Isolated Elderly More Likely To Suffer Falls: Study

New research indicates elderly adults living alone or socially isolated from others face an increased risk of suffering a fall injury, which may pose a particularly high risk of hospitalization or death.

Elderly adults over the age of 60, who live alone or without regular social contact, are 24% more likely to experience a fall accident, often resulting in injuries requiring treatment at the emergency department, according to the findings of a study published on December 10 in the journal Scientific Reports.

Falls injuries pose a particular risk for the elderly, who may have difficulty recovery and returning to independent living. The injuries are also more likely to have a dramatic impact on an older individuals overall health and quality of life.

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In this new report, British researchers reviewed data from the English Longitudinal Study of Ageing (ELSA), a nationally representative longitudinal study of people aged 50 and over and their partners living in private households in England. Researchers sought to identify whether there was a relationship between loneliness, social isolation and the risk of falling among older adults.

The researchers reviewed more than 13,000 reports of men and women over 60 years of age either self-reporting a fall or being treated at a hospital for a fall-related injury. Researchers used questionnaires to assign each participant a score on a scale of social isolation and social contacts.

Of the participants, people who reported living alone were 18% more likely to experience a fall than those who lived with others, and those who received scores of six or higher on the social isolation chart were 24% more likely to experience a fall.

Those reporting living alone or without many social contacts were also found to be at increased risk of hospitalization from a fall, with those living alone recorded a 23% increased risk, while those with little to no social contact recorded a 36% higher rate of hospitalization.

Lead researcher Feifei Bu, a senior research fellow at University College London, said  the findings emphasize the importance of family and friends encouraging elderly loved ones not to live alone, and to routinely check up on them and help with daily activities.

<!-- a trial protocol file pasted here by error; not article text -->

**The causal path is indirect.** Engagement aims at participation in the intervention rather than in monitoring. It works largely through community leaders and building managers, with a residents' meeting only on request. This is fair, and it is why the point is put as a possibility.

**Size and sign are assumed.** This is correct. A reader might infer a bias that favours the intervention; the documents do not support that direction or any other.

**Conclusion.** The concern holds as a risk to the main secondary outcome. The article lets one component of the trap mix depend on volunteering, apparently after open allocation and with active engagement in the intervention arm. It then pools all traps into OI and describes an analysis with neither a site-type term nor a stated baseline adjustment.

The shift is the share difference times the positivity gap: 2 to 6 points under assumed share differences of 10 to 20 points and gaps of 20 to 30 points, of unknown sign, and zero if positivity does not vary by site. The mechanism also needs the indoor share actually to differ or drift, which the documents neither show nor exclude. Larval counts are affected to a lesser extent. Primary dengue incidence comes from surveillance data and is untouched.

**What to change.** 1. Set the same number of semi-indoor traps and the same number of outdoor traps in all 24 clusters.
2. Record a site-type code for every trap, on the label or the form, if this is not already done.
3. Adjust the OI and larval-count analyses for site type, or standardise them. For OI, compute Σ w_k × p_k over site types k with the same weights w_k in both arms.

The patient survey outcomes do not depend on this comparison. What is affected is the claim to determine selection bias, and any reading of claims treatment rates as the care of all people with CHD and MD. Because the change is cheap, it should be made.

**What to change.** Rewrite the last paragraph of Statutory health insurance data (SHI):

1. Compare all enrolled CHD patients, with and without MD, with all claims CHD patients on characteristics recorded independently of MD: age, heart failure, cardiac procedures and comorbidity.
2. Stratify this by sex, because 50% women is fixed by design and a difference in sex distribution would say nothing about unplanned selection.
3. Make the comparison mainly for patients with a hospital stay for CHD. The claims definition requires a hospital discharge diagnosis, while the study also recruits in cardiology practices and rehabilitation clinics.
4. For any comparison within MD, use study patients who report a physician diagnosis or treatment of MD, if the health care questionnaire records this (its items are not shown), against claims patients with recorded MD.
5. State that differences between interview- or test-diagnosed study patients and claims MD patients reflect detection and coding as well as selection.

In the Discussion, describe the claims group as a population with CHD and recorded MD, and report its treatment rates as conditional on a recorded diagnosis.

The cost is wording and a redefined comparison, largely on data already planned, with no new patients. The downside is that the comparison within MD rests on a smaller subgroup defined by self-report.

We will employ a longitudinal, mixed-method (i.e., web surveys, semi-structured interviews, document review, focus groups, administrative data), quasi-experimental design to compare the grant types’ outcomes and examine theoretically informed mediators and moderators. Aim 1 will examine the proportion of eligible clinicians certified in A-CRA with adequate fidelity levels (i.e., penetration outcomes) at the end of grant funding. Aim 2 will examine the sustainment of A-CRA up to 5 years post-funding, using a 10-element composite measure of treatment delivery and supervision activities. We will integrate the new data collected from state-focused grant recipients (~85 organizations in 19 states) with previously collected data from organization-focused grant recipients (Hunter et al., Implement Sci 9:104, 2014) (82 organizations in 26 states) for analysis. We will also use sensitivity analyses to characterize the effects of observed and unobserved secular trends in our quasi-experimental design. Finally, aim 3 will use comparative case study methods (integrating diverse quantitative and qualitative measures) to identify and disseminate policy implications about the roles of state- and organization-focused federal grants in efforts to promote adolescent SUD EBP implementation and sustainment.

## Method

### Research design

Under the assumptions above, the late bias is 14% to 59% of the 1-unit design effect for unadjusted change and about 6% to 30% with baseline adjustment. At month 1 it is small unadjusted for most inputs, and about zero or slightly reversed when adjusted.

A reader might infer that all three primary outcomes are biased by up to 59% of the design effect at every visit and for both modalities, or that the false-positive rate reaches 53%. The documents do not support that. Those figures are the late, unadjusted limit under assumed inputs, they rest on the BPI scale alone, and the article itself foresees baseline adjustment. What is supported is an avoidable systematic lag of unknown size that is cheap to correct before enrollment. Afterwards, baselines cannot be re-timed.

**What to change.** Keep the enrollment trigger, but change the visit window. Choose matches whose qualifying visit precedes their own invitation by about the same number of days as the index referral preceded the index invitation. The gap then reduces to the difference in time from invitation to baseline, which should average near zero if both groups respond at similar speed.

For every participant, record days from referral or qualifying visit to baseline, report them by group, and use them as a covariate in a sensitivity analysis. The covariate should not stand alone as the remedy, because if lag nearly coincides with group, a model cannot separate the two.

Elderly Fall Risks

According to data from the U.S. Centers for Disease Control and Prevention (CDC), unintentional injuries are the seventh leading cause of death among older adults, and falls account for the largest percentage of those deaths.

It is estimated 30% to 40% of older people fall at least once each year, resulting in more than 30,000 fatalities of adults over the age of 65 annually in the U.S. alone.

Emergency room visits for falls reach 3 million each year and often result in a variety of injuries, including soft tissue and fractures. The risk of experiencing a fall is higher among people with certain chronic diseases and health conditions, such as a history of stroke, arthritis, diabetes, dementia, and Parkinson’s disease.

A study published last year in the Journal of the American Medical Association (JAMA) found the number of deaths linked to elderly falls has more than doubled over the last decade. The research indicated the rate of death from falls for people 75 years of age and older in 2000 was 52 per 100,000 people. However, by 2016, the death rate from falls more than doubled to 111 per 100,000 for the same age group.

The CDC publishes a list of fall prevention recommendations, which include light exercises focusing on coordination, strengthening and balance.

Adults, especially those who live alone, are encouraged to speak with their doctors about the potential side effects of any medications they could be taking that could off-set their balance or leave them vulnerable to a fall event.

Tags: Fall, Fracture
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